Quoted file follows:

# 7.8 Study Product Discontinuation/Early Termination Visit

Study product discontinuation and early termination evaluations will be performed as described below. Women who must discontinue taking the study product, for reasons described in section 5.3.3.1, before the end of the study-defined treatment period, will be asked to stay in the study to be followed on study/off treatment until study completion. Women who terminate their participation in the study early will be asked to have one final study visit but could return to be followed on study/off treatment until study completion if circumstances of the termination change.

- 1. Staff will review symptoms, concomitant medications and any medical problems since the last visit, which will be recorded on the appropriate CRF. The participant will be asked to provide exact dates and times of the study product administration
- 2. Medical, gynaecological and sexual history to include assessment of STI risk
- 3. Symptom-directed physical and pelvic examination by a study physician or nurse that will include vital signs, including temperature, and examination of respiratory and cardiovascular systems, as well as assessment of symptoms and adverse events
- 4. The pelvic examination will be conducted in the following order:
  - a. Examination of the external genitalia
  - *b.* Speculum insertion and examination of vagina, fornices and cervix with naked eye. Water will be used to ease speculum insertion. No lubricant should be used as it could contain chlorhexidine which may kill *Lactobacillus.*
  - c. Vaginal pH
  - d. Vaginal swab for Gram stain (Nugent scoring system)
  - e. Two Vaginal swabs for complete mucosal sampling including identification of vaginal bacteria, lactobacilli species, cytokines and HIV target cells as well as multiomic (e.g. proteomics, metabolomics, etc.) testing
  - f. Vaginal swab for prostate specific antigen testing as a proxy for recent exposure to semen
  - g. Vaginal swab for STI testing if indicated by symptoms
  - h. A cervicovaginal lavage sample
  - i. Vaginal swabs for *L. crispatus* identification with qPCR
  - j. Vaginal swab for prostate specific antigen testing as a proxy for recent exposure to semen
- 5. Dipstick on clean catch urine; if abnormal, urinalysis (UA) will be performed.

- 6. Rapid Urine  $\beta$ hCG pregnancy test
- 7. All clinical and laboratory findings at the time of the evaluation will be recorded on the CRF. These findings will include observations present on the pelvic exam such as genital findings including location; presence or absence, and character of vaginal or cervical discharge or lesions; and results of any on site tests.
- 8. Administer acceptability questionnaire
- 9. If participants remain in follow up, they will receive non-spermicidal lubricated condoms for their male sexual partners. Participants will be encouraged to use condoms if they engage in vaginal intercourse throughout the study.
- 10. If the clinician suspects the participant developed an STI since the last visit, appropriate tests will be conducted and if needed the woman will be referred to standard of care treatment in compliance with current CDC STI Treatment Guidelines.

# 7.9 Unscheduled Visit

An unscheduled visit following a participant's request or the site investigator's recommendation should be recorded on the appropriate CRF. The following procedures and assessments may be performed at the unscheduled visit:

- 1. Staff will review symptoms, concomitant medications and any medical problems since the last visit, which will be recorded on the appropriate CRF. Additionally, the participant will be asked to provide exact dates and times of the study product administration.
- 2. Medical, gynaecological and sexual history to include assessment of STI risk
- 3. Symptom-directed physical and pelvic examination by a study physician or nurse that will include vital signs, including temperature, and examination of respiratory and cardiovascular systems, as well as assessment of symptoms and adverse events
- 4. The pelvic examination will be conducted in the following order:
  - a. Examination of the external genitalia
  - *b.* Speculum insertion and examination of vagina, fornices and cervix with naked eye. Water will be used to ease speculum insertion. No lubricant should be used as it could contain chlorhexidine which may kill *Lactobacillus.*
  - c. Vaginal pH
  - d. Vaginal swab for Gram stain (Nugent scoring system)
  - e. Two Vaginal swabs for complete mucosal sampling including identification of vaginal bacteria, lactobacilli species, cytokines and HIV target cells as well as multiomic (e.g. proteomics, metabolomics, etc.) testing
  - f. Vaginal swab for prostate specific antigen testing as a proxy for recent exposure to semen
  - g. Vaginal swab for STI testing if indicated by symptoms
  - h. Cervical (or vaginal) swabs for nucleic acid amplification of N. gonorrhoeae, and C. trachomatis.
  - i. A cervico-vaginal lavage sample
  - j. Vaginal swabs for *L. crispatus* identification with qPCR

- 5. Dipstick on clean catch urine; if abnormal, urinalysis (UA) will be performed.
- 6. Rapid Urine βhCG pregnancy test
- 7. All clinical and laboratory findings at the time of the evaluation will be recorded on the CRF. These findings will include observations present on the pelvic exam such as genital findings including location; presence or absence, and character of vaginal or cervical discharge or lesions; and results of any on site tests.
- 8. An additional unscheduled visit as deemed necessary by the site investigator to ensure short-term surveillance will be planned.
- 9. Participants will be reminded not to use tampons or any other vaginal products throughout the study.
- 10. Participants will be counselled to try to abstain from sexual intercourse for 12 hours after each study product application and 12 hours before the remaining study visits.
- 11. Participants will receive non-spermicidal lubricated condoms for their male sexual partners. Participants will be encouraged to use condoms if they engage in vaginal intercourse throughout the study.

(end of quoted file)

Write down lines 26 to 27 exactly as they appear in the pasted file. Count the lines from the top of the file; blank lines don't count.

- 2. Medical, gynaecological and sexual history to include assessment of STI risk
- 3. Symptom-directed physical and pelvic examination by a study physician or nurse that will include vital signs, including temperature, and examination of respiratory and cardiovascular systems, as well as assessment of symptoms and adverse events